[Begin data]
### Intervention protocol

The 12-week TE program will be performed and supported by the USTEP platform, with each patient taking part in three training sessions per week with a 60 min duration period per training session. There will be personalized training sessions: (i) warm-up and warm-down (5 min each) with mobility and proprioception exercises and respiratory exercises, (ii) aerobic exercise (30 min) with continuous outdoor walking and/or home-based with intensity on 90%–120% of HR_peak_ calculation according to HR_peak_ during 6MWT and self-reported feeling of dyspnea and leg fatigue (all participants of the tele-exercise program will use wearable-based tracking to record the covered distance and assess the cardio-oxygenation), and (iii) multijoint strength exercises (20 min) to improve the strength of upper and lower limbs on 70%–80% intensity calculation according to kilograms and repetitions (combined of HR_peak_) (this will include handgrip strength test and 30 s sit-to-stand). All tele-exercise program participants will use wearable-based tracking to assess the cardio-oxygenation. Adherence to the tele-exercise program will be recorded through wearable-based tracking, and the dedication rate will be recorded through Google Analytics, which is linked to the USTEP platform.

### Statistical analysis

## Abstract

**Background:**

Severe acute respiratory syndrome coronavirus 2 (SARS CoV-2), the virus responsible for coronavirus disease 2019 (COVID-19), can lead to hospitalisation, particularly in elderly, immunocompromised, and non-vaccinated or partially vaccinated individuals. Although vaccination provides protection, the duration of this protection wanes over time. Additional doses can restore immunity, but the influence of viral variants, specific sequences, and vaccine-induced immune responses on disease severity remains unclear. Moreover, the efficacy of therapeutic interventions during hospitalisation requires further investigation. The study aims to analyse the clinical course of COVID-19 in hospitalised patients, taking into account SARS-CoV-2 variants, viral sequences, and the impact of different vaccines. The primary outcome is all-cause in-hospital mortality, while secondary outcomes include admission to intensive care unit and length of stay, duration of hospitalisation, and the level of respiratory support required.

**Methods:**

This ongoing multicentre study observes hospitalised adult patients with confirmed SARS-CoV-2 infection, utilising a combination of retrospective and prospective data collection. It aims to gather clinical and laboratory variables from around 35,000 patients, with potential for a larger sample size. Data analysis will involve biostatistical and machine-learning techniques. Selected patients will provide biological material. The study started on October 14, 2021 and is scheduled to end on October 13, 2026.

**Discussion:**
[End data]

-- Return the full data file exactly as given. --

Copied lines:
### Intervention protocol

The 12-week TE program will be performed and supported by the USTEP platform, with each patient taking part in three training sessions per week with a 60 min duration period per training session. There will be personalized training sessions: (i) warm-up and warm-down (5 min each) with mobility and proprioception exercises and respiratory exercises, (ii) aerobic exercise (30 min) with continuous outdoor walking and/or home-based with intensity on 90%–120% of HR_peak_ calculation according to HR_peak_ during 6MWT and self-reported feeling of dyspnea and leg fatigue (all participants of the tele-exercise program will use wearable-based tracking to record the covered distance and assess the cardio-oxygenation), and (iii) multijoint strength exercises (20 min) to improve the strength of upper and lower limbs on 70%–80% intensity calculation according to kilograms and repetitions (combined of HR_peak_) (this will include handgrip strength test and 30 s sit-to-stand). All tele-exercise program participants will use wearable-based tracking to assess the cardio-oxygenation. Adherence to the tele-exercise program will be recorded through wearable-based tracking, and the dedication rate will be recorded through Google Analytics, which is linked to the USTEP platform.

### Statistical analysis

## Abstract

**Background:**

Severe acute respiratory syndrome coronavirus 2 (SARS CoV-2), the virus responsible for coronavirus disease 2019 (COVID-19), can lead to hospitalisation, particularly in elderly, immunocompromised, and non-vaccinated or partially vaccinated individuals. Although vaccination provides protection, the duration of this protection wanes over time. Additional doses can restore immunity, but the influence of viral variants, specific sequences, and vaccine-induced immune responses on disease severity remains unclear. Moreover, the efficacy of therapeutic interventions during hospitalisation requires further investigation. The study aims to analyse the clinical course of COVID-19 in hospitalised patients, taking into account SARS-CoV-2 variants, viral sequences, and the impact of different vaccines. The primary outcome is all-cause in-hospital mortality, while secondary outcomes include admission to intensive care unit and length of stay, duration of hospitalisation, and the level of respiratory support required.

**Methods:**

This ongoing multicentre study observes hospitalised adult patients with confirmed SARS-CoV-2 infection, utilising a combination of retrospective and prospective data collection. It aims to gather clinical and laboratory variables from around 35,000 patients, with potential for a larger sample size. Data analysis will involve biostatistical and machine-learning techniques. Selected patients will provide biological material. The study started on October 14, 2021 and is scheduled to end on October 13, 2026.

**Discussion:**